At Walmart’s annual meeting on Friday, shareholders will vote on a measure that would force the company to reckon with one of the biggest — and best hidden — sources of climate pollution in its vast global operations: shipping.
No company moves as much stuff across the world’s oceans as Walmart does. The climate consequences are immense. Ferrying all those cheap TVs, T-shirts, toasters, and toys from Asian factories to ports in the U.S. and elsewhere releases huge amounts of greenhouse pollutants into the atmosphere, including both carbon dioxide (CO2) and black carbon, a kind of soot whose climate impacts are less well-understood that those of CO2, but almost certainly just as menacing.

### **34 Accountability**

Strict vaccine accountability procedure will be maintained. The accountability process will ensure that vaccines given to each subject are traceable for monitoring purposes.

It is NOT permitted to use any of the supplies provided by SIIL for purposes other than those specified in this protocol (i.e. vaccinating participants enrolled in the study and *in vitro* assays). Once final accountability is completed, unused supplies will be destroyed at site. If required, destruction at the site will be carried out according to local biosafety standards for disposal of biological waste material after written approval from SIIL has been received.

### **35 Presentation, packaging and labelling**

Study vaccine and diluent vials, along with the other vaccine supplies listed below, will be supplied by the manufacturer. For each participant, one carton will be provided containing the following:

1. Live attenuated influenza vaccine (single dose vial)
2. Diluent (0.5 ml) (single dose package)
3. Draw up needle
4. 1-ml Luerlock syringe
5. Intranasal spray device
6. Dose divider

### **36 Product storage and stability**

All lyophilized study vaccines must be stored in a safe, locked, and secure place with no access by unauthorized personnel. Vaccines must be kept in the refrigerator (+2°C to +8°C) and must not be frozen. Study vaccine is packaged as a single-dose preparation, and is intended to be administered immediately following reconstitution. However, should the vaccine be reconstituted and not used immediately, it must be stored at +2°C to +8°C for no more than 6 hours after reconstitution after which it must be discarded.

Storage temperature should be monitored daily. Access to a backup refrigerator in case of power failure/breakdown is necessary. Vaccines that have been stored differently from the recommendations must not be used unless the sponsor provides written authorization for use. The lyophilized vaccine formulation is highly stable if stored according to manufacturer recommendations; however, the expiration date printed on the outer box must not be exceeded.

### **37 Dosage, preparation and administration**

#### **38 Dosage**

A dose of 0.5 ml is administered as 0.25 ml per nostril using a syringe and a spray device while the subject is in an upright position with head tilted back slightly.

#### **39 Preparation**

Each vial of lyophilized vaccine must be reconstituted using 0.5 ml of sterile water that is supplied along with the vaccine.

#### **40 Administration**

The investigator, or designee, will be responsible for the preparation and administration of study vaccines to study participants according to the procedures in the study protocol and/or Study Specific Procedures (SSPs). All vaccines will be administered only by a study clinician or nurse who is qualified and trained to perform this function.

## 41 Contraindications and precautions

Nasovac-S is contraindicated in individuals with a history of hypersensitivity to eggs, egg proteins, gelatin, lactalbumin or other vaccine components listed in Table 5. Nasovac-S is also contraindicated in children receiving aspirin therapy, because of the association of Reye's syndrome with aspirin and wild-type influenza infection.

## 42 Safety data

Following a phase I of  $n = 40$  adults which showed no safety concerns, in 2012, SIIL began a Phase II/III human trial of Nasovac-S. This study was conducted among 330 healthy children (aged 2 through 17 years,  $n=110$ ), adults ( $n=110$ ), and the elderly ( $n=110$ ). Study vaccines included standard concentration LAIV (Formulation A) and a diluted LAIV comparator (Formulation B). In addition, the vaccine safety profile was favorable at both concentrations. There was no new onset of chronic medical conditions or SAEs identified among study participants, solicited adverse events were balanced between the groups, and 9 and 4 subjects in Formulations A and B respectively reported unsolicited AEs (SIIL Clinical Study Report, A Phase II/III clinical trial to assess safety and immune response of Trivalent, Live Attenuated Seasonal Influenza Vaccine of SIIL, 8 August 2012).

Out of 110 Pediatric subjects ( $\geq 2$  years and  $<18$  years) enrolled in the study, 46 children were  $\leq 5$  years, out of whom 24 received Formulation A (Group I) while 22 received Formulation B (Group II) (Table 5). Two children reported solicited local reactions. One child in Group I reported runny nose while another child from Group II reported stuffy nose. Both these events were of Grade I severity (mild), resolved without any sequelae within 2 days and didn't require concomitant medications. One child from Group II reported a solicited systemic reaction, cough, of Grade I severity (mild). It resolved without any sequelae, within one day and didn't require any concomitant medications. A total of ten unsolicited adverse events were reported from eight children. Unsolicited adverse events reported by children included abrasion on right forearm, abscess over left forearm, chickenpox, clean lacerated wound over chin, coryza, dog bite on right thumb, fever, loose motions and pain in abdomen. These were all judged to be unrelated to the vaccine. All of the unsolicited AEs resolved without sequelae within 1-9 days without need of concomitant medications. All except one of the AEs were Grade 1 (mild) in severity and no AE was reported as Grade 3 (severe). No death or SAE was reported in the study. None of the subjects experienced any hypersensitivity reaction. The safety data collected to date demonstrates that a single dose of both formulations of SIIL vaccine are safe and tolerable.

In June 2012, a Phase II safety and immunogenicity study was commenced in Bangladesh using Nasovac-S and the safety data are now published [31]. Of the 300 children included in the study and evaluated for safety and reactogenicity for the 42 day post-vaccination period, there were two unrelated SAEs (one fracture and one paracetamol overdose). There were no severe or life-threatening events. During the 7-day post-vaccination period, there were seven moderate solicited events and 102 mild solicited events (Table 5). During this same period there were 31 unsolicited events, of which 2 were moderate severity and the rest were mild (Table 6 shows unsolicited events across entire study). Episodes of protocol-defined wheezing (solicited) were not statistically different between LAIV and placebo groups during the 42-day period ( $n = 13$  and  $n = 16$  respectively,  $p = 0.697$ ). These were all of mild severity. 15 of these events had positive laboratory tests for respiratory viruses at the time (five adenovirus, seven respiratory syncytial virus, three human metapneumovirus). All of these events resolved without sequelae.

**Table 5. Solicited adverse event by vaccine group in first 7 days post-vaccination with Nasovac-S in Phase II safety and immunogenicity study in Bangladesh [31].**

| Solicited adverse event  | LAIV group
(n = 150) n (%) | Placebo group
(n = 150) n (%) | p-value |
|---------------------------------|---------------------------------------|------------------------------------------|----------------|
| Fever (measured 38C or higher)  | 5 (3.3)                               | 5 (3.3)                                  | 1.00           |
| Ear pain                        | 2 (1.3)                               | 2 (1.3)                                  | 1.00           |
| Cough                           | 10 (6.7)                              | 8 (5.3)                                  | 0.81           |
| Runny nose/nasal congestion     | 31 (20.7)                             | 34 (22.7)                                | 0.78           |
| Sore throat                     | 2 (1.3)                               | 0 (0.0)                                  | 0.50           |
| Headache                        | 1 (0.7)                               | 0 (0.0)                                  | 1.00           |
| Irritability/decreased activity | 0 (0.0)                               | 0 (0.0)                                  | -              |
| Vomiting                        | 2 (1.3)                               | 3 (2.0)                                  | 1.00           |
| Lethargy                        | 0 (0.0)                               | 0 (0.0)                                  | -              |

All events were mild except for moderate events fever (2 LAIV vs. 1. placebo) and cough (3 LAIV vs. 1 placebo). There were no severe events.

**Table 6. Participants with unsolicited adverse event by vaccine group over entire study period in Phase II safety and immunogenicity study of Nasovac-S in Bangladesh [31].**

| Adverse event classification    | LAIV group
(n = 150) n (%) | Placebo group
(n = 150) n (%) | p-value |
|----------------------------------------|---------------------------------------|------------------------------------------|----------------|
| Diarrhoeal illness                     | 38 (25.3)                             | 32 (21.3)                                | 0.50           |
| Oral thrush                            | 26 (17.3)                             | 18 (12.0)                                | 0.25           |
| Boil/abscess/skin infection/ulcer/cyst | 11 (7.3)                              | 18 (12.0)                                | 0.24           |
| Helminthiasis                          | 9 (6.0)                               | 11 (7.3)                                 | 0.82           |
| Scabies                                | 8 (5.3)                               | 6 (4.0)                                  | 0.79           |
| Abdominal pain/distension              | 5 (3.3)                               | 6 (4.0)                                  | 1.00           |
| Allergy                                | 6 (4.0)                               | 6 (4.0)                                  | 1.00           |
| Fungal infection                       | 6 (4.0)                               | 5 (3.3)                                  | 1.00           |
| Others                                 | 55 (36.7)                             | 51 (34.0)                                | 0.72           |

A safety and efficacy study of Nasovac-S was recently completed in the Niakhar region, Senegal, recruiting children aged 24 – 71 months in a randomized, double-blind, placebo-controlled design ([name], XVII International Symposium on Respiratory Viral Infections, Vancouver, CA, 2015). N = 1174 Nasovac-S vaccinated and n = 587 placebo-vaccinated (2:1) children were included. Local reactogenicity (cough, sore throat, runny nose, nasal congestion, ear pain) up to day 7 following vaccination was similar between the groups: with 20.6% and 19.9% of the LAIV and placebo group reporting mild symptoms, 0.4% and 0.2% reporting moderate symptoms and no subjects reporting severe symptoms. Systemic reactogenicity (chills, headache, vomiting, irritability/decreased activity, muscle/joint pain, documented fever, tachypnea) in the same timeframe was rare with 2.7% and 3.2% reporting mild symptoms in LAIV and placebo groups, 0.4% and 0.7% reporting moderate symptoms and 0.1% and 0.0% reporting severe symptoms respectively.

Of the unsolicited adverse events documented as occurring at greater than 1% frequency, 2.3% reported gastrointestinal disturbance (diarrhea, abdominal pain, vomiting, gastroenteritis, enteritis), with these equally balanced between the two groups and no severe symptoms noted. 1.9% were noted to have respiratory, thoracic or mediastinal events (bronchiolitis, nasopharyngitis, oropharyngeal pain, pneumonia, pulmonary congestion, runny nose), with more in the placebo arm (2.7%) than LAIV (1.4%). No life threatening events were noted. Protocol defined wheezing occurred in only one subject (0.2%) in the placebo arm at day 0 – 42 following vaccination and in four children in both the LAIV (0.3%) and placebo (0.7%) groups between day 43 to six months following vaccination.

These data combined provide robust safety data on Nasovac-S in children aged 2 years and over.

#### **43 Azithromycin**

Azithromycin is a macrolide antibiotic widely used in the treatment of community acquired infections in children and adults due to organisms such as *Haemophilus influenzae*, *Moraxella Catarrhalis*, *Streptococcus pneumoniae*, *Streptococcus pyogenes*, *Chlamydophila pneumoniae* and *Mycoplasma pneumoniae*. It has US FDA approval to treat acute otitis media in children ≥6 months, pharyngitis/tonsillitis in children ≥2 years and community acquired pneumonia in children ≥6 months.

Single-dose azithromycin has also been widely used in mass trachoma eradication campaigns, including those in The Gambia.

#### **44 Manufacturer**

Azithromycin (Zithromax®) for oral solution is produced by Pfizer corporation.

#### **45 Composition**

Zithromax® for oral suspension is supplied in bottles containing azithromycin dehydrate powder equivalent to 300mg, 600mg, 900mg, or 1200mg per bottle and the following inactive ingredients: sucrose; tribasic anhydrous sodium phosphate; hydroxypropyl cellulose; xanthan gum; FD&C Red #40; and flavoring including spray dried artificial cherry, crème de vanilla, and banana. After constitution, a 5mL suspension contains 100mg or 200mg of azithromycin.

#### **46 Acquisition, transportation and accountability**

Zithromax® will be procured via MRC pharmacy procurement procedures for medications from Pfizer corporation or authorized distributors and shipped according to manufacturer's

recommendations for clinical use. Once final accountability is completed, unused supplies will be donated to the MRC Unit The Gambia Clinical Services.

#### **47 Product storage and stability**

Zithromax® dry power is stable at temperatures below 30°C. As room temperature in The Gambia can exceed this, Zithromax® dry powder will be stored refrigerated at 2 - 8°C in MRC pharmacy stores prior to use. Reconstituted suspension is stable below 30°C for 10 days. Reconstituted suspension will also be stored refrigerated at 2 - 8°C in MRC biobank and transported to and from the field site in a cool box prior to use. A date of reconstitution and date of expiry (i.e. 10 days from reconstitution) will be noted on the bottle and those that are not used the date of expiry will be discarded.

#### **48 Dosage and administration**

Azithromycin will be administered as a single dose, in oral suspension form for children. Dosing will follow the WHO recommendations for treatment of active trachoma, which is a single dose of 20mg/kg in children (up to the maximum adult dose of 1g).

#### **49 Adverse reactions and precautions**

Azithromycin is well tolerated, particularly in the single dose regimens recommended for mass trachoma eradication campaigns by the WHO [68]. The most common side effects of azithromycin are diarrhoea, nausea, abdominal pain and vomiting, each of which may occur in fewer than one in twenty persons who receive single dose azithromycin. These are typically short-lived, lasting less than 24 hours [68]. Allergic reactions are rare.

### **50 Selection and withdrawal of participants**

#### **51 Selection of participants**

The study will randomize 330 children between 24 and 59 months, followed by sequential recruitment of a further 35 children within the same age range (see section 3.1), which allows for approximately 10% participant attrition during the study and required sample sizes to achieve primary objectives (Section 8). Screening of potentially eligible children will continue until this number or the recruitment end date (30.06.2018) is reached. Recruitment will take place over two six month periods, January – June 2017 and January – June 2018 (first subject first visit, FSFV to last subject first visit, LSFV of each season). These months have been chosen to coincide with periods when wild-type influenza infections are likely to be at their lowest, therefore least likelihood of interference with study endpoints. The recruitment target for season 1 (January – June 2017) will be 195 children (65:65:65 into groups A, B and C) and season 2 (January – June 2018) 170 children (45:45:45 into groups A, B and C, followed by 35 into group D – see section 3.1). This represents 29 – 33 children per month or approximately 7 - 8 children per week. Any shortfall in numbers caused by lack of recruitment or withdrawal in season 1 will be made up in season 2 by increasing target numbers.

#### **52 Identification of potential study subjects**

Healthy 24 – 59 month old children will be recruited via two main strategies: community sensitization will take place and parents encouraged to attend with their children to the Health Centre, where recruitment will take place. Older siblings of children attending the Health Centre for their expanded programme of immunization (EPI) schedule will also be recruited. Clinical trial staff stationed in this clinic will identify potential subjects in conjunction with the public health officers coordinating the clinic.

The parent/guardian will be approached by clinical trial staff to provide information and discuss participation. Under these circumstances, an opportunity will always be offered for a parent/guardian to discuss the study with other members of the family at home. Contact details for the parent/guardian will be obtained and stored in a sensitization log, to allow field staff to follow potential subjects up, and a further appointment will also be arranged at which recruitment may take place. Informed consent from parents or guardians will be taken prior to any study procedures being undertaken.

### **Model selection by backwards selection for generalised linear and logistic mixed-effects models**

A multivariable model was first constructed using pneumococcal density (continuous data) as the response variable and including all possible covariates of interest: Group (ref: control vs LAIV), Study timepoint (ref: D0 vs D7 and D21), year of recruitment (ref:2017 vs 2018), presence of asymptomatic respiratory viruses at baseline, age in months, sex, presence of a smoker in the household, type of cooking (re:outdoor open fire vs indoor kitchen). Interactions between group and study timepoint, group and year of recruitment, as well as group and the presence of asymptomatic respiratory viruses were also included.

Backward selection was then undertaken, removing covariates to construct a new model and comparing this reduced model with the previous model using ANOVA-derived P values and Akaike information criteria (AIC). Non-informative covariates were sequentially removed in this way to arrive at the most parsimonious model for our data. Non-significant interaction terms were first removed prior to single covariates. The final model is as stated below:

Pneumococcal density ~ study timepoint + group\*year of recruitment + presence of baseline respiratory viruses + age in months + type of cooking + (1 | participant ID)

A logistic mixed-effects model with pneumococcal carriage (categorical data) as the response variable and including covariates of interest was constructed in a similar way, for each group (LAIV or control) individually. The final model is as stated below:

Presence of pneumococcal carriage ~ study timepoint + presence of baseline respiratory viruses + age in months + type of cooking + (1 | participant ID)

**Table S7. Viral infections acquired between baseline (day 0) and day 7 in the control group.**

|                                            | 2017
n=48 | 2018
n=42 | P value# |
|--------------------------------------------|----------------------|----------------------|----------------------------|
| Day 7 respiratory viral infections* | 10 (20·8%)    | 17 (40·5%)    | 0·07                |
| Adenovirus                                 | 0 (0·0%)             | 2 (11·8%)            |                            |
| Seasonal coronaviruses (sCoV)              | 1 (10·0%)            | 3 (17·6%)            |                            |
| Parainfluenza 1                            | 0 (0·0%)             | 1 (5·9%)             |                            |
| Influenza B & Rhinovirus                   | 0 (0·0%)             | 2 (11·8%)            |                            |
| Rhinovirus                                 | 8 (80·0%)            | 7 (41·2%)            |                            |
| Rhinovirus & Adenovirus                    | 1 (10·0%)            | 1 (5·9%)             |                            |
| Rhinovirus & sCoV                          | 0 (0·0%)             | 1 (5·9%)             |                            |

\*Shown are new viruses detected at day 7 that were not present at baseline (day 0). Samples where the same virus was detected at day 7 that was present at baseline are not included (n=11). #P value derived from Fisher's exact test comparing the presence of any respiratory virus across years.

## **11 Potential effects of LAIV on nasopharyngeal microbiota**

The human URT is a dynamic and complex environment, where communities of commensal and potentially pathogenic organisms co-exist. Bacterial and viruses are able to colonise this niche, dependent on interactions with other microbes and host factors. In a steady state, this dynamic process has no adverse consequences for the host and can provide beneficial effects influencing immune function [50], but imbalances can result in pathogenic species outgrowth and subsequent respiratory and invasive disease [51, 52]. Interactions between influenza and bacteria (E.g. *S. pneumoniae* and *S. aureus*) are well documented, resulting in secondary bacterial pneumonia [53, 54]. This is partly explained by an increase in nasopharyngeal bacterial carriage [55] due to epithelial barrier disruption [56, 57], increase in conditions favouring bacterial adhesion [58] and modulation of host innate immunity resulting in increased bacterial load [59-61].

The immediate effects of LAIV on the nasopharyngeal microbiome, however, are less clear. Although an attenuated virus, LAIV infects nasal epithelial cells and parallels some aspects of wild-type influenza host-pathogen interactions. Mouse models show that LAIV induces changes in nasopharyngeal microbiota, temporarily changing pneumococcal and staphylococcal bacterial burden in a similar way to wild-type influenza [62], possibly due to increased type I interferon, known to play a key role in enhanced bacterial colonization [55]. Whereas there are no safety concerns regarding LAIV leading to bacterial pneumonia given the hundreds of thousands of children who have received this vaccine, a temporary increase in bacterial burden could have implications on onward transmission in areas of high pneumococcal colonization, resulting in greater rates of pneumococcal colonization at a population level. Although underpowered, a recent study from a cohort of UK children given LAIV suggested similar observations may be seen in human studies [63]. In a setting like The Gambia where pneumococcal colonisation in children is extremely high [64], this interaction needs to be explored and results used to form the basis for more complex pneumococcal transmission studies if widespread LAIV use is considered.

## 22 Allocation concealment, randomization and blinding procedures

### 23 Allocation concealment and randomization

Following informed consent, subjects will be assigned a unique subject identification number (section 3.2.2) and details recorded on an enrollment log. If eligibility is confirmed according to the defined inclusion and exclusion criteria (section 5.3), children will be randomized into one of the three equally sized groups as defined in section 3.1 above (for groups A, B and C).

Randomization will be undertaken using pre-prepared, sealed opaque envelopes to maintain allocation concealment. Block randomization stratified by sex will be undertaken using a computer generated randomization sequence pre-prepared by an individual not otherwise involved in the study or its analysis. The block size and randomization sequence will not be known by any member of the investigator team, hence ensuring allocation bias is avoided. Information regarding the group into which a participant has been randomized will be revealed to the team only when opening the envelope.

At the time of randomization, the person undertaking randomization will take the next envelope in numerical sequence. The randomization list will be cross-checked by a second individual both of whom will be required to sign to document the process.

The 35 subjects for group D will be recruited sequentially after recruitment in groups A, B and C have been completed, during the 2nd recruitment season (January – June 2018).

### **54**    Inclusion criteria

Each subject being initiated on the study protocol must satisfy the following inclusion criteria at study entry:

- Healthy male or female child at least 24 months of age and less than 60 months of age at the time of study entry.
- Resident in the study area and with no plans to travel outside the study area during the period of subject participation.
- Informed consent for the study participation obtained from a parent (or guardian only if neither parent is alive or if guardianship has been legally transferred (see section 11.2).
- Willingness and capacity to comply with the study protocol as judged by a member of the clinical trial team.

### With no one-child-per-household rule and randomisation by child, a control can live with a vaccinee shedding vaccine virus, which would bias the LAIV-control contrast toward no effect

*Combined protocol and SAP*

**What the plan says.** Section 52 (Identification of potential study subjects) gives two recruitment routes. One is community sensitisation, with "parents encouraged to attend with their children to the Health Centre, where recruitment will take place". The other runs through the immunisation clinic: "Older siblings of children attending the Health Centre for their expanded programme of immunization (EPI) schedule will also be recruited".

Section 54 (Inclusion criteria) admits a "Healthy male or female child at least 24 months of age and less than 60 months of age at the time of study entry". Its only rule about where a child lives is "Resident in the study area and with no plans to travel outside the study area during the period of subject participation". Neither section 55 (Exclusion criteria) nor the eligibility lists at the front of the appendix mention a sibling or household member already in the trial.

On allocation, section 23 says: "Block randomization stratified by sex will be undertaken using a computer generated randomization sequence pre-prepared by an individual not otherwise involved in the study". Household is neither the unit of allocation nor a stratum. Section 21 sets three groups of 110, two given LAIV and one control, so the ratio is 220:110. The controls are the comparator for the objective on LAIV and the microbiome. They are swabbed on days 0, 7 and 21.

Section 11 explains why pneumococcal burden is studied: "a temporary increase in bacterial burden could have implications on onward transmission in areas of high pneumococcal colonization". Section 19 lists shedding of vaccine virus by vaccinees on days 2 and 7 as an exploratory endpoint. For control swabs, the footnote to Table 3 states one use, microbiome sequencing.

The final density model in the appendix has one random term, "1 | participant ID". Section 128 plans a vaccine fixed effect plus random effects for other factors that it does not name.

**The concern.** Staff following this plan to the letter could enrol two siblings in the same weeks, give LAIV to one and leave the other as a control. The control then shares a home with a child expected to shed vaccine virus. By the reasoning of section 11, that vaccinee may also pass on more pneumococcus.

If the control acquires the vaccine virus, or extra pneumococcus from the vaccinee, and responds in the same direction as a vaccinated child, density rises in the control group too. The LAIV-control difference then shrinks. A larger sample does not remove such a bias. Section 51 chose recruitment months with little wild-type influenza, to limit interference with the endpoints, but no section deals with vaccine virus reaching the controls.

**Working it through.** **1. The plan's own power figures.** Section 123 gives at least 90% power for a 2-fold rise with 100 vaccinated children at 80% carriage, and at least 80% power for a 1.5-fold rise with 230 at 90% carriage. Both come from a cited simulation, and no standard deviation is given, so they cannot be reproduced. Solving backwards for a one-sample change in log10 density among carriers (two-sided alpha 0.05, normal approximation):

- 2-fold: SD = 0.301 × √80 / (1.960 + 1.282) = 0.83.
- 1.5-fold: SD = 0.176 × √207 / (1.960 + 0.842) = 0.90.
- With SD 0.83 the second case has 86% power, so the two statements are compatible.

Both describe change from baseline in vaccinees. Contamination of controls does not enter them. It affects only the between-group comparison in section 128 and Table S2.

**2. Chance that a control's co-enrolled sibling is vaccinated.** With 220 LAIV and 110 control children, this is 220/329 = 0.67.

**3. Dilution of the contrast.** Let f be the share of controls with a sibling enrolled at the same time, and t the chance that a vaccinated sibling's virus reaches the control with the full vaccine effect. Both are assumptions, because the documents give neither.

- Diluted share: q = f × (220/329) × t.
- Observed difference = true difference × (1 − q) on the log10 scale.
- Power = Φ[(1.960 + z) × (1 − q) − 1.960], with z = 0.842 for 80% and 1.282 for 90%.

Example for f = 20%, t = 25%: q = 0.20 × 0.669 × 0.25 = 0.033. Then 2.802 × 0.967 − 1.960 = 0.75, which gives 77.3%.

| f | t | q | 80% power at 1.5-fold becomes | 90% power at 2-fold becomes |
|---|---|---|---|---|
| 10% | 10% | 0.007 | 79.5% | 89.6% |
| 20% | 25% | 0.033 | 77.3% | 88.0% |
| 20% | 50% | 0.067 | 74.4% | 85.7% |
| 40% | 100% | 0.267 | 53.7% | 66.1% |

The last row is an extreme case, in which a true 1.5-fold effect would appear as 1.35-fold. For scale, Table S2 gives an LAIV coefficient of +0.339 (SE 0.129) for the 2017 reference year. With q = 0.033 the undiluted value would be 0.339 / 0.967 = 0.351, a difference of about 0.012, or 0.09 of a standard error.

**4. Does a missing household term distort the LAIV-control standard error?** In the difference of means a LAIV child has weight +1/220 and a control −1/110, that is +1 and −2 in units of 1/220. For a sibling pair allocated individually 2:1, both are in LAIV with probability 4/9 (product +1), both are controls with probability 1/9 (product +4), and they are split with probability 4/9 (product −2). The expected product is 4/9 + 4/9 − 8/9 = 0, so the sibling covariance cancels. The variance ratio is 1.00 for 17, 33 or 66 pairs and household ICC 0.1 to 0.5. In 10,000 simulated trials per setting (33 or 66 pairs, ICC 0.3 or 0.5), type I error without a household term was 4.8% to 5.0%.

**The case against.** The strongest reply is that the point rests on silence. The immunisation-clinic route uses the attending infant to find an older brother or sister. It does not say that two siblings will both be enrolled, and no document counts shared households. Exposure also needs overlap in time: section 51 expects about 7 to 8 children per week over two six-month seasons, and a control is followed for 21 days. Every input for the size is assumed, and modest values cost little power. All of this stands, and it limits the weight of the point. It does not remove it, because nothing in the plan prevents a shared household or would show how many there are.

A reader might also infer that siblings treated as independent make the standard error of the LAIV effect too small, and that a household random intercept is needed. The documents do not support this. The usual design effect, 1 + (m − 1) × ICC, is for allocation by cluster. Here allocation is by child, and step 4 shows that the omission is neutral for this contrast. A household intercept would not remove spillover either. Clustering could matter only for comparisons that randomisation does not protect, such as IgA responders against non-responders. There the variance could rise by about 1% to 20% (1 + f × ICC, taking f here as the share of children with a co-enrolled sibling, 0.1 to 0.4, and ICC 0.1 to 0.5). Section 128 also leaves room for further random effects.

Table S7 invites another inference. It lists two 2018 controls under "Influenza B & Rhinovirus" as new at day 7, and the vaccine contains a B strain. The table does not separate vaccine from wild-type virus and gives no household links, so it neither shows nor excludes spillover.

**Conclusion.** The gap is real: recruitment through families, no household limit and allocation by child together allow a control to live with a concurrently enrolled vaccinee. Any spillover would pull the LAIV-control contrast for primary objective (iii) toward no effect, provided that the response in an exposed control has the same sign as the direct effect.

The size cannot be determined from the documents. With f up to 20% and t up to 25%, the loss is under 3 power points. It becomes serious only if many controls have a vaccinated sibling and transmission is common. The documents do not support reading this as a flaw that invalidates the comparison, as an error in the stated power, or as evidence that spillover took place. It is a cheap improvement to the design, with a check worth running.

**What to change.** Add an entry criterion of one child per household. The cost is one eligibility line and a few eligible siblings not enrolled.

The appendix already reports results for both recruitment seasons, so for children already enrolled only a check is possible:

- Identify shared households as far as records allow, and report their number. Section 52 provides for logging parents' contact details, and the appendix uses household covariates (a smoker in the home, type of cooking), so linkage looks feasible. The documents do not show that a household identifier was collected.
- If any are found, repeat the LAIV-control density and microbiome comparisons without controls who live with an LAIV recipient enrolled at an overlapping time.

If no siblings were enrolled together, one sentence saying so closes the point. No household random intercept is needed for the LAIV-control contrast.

A decade ago, Walmart began promoting itself as a sustainability leader. And, yet, in all the years since, the company has been silent about the environmental impacts of its massive shipping operations. It’s as though this core part of its business doesn’t exist. In fact, when Walmart reports its greenhouse gas emissions each year, it omits the pollution generated by shipping.
That could change on Friday. Shareholders will consider a resolution that w... Read more